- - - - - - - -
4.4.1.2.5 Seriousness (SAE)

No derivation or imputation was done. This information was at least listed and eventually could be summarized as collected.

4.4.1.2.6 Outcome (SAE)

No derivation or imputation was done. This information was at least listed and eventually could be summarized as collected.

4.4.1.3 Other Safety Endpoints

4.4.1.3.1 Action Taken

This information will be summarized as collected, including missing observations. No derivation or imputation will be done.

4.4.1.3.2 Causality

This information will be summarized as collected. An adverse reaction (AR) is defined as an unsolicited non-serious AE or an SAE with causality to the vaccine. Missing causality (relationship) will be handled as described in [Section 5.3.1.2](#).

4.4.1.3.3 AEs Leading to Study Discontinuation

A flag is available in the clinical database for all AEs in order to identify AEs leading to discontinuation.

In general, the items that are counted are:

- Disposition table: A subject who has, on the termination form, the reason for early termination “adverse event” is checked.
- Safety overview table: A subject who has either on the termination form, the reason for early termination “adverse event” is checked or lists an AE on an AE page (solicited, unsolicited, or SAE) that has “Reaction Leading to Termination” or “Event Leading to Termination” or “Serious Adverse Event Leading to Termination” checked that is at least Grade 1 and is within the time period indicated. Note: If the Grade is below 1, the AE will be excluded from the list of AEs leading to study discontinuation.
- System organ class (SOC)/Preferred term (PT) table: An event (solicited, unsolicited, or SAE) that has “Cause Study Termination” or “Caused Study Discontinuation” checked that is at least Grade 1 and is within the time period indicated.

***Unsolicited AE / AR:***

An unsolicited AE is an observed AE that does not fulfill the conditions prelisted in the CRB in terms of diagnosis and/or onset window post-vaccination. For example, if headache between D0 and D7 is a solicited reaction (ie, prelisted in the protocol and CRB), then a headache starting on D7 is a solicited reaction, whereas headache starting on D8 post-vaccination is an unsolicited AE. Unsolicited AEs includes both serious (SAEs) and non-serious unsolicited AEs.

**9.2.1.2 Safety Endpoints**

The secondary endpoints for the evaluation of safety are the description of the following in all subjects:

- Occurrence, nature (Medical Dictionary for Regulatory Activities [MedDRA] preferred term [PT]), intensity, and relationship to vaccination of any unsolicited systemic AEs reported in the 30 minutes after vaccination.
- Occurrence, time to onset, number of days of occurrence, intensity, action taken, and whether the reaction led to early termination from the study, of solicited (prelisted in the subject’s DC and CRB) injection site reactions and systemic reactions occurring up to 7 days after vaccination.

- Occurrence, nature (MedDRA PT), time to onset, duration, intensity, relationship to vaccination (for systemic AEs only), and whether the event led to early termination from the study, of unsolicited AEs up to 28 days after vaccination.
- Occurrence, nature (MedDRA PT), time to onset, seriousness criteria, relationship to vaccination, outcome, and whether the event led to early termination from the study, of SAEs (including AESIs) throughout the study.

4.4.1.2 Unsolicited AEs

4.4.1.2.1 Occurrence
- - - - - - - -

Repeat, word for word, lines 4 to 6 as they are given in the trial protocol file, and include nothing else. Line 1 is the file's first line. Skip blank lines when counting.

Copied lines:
No derivation or imputation was done. This information was at least listed and eventually could be summarized as collected.

4.4.1.3 Other Safety Endpoints

4.4.1.3.1 Action Taken